Workers Face Police Gunfire Amid Unrest in Cambodia


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A Cambodian protester carried a wounded worker in Phnom Penh.
Published: January 3, 2014

HONG KONG — Military police officers on Friday fired on protesters demanding higher wages for Cambodian garment workers, killing at least three people, officials said, as protests against the decades-old rule of Prime Minister Hun Sen entered a volatile new phase.

The garment workers are demanding a doubling of their monthly wages, and they have been at the forefront of growing protests against Mr. Hun Sen’s authoritarian government. On Sunday, tens of thousands of people rallied to demand that he step down.

But Friday’s violence south of Phnom Penh, the capital, was a sharp escalation in the unrest. Protesters resisted police efforts to break up the demonstrations, and some threw homemade explosives, setting fire to vehicles, and pelted officers with rocks and other projectiles. As the street battles raged, the police fired live ammunition and smoke canisters to try to quell the disturbances.

Another large opposition rally is planned for Sunday, again intended to turn out tens of thousands of people to force an end to Mr. Hun Sen’s rule. In July, Mr. Hun Sen’s party claimed victory in disputed elections that the opposition and many independent monitoring organizations said were deeply flawed.

The week of protests represents a surprisingly robust threat to the rule of Mr. Hun Sen, whose party tightly controls the police, the military, the judiciary and much of the news media.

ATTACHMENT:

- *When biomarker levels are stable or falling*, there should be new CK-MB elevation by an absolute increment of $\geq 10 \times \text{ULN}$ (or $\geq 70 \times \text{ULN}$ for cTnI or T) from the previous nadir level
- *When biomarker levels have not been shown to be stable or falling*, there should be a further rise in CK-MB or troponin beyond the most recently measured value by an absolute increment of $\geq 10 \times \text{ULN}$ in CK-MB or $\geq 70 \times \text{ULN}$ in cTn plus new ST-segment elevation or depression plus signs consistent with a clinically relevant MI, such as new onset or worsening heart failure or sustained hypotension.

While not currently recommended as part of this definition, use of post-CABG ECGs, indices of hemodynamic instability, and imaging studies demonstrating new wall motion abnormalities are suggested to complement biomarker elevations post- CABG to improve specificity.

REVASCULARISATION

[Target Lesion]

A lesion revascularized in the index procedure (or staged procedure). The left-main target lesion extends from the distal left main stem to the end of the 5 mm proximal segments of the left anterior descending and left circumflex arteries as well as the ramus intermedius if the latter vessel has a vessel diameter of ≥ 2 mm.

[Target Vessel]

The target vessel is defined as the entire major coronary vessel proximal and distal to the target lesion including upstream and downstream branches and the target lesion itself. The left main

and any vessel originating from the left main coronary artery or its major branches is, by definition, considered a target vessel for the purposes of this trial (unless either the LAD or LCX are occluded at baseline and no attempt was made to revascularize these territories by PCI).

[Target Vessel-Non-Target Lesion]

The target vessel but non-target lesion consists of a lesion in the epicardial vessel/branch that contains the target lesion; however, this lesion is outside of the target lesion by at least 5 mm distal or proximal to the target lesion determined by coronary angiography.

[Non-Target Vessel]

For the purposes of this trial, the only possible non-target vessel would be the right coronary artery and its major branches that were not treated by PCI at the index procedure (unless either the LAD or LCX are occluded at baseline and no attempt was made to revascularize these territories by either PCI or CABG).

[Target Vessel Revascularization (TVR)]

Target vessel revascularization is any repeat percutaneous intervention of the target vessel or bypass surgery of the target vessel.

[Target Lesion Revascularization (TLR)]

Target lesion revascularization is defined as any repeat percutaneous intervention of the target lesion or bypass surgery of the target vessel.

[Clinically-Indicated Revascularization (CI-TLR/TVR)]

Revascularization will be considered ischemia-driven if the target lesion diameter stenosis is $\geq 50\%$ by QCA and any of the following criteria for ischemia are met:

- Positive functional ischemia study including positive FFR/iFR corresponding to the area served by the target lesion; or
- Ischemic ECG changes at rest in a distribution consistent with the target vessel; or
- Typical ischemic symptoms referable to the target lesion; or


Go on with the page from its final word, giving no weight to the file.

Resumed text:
Chuon Narin, deputy chief of the Phnom Penh Municipal Police, told The Associated Press that the three people who were killed in Friday’s violence died when police officers in a southern suburb of the capital fired AK-47 automatic rifles to clear a road that had been blocked by protesters who were burning tires and throwing objects.

“So far, three are confirmed dead, two injured, and two men were arrested by armed forces,” the deputy police chief said after the morning clash.

Some of the protesters were armed with cleavers and machetes, and at one point they set fire to a health clinic that demonstrators said refused to treat the injured.

One of the people who was shot, Ha Srey Oeun, 28, a garment worker, said she had not been taking part in the protests “because I’m four months pregnant and I was afraid I would be beaten up or struck.”

“I just went to buy some food for lunch,” Ms. Srey Oeun said. “I don’t know why I got shot. I was very far away from the protest group.”

Hospital officials said at least 23 people had been injured in the unrest.

Because of the violence, the opposition Cambodia National Rescue Party withdrew on Friday from planned talks with the government that were aimed at trying to resolve the crisis. In pulling out of the talks, the group cited the violence against both the garment workers and monks taking part in the protests.

“We condemn the act of violence against the monks, against the workers who are demanding the minimum wage of $160,” Yim Sovann, an incoming opposition lawmaker,told The Phnom Penh Post. The garment workers currently receive a monthly minimum of $80.

Friday’s violence was an outgrowth of protests that began Thursday night, and police officers began moving in after midnight, only to be repelled by the demonstrators. The violent turn in the protests and the forceful police response have raised fears that the situation will spin out of control in the prelude to Sunday’s planned demonstration.

The capital has been rattled by labor unrest in recent days, with labor leaders calling a national strike last week because of anger over the government’s latest minimum-wage proposal. The garment industry is Cambodia’s largest source of export earnings, and the labor movement to increase wages in the sector is closely aligned with the political opposition to Mr. Hun Sen’s government, providing a deep well of support for the demonstrations.

A version of this article appears in print on January 4, 2014, on page A4 of the New York edition with the headline: Workers Face Police Gunfire Amid Unrest In Cambodia.

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